John Lindsay. Ed Koch. Tom Bradley. Menachem Begin. Rudy Giuliani. Mike Bloomberg. Luis Herrera Campins.
They all have two things in common:
1. Superlative, even history-changing political success.
2. David Garth got them elected.
A sickly, homebound little kid from Crown Heights, Brooklyn and Woodmere, New York, David Garth grew up to become one of the most formidable political consultants of our time. He was an unabashed streetfighter with an uncanny knack for picking winners, elevating them from obscurity, and crafting their TV messages with unmatched skill, precision and, possibly most importantly, simplicity.
He said it himself:
“I sometimes think our real strength is in underproducing, in stripping away all the political clichés like blue shirts for TV. You’ve seen one of my campaigns, you’ve seen all of them.”
A classic David Garth ad was easy to spot because it usually contained the same elements: Candidate looks straight into the camera. Speaks in simple, plain-talk, easy-to-grasp sentences: What’s wrong with the status quo; What I’ll do to fix it; Why I’m not perfect, and why that’s OK. All the while, titles cover the bottom third of the screen, reinforcing what’s being said (a tactic Garth claims he originally employed to cover up some scratchy video). Finally, the slogan, exquisitely tailored for the candidate and the occasion. Like Lindsay referring to the NY Mayor’s job as “The Second Toughest Job In America.” Or Koch, the obscure Manhattan Congressman, running for mayor by taking digs at his predecessors, including Lindsay: “After eight years of charisma and four years of the clubhouse, why not try competence?” Or the two words that knocked off the ruling party and got Luis Herrera Campins elected president of Venezuela: “Ya Basta!” (“Enough, Already!”).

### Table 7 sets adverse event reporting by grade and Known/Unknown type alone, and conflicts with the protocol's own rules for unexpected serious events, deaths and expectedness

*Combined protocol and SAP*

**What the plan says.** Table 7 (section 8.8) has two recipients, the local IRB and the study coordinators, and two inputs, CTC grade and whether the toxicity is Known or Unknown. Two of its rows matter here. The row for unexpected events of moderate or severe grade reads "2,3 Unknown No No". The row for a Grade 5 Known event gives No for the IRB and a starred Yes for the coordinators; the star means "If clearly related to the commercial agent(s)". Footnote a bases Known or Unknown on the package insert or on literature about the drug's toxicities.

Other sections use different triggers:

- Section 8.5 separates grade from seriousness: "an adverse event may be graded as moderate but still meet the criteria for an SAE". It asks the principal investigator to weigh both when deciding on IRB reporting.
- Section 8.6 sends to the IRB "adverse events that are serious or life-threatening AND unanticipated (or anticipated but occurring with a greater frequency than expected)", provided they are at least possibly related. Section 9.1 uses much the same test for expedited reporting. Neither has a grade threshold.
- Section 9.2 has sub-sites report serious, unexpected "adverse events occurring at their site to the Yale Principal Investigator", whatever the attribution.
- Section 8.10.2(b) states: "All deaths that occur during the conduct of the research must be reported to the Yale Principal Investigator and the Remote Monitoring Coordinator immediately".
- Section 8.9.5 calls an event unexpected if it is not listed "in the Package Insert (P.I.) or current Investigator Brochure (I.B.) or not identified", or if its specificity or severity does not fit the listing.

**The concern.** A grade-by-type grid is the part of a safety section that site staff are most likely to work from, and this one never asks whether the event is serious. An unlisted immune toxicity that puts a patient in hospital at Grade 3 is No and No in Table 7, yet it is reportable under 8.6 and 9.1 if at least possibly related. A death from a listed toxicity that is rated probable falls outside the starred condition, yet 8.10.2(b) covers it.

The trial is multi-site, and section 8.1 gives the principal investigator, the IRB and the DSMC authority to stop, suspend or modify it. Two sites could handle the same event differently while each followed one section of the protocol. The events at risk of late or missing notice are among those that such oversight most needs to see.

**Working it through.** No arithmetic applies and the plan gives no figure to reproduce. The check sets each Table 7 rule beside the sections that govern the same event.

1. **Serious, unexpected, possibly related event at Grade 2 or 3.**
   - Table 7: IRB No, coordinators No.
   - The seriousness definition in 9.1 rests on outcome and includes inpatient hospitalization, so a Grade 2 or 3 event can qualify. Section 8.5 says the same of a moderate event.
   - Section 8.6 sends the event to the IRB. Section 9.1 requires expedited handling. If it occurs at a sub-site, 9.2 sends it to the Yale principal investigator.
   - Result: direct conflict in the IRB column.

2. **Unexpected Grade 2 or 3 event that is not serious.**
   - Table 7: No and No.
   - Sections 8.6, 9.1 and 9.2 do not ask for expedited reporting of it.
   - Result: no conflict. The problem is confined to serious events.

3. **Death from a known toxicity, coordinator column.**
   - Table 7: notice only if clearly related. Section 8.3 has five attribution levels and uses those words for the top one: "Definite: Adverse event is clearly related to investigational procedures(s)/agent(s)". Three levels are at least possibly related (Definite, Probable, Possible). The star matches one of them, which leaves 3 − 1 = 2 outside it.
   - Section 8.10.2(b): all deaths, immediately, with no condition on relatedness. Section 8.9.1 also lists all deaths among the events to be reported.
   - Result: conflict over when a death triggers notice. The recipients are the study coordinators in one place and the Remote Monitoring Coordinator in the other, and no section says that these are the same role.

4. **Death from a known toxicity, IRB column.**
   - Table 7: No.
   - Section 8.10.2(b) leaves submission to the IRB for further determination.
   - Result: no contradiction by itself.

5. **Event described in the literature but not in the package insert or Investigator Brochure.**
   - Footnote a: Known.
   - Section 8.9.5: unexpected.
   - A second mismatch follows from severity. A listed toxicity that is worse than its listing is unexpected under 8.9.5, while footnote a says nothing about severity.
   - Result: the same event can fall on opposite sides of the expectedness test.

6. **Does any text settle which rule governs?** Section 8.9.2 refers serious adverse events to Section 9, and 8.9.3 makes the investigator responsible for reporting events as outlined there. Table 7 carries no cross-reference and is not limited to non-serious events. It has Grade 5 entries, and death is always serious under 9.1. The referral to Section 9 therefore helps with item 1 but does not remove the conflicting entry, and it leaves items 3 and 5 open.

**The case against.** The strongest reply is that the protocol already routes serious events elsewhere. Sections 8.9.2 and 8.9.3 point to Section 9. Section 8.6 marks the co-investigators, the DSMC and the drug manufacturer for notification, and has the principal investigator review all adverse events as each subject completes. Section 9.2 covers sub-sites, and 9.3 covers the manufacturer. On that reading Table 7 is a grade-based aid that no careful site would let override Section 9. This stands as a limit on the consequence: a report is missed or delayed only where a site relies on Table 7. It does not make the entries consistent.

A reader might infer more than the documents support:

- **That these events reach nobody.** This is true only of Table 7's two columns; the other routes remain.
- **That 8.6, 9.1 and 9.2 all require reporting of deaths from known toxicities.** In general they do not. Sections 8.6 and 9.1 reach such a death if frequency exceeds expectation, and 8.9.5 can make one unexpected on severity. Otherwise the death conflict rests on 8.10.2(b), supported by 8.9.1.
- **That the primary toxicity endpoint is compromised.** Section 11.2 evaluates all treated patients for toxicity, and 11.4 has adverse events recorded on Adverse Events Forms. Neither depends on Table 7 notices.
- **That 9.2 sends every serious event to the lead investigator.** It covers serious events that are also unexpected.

Watch the master at work in these 1977 Koch ads (Koch went on to serve three terms as New York’s mayor):
(Thanks to YouTube and the LaGuardia and Wagner Archives)
Four years later, it was all about Koch’s achievements:
Before Koch, Garth, still perfecting his craft, helped Lindsay recover from a disastrous first term as mayor, by having him fess up to his mistakes in a unique way:
Lindsay was reelected.
Garth specialized in New York politics but he dabbled elsewhere. Venezuela was one example. He also helped Begin get reelected as Israel’s prime minister in 1981.
Many believe one of Garth’s greatest successes occurred in Los Angeles in 1973 when he helped Tom Bradley defeat Mayor Sam Yorty. It was a rematch of their 1969 battle which Yorty won, partly by stoking racial fears, casting Bradley as a radical extremist in league with Black Nationalists. With Garth’s help, Bradley, a former police officer and city councilmember, wiped out those fears in 1973, by acknowledging them, then ridiculing them, right into the camera:
“The last time I ran for mayor, I lost. Maybe some of you worried that I’d favor one group over another. In the first place, I couldn’t win that way; Los Angeles has the smallest black population of any big city in America.”
Bradley served five terms as LA’s mayor.
Garth was not above “going negative.” But when compared to today’s toxic, venomous, go-for-the-jugular, White Lie, Big Lie, Gross Distortion nastiness that substitutes for political discourse, one gets nostalgic, even a bit misty, for the way things once were. Garth played it straight. He kept it simple. He stuck to issues. He told the truth. He picked the right people. And he won.
David Garth passed away on December 15. He was 84.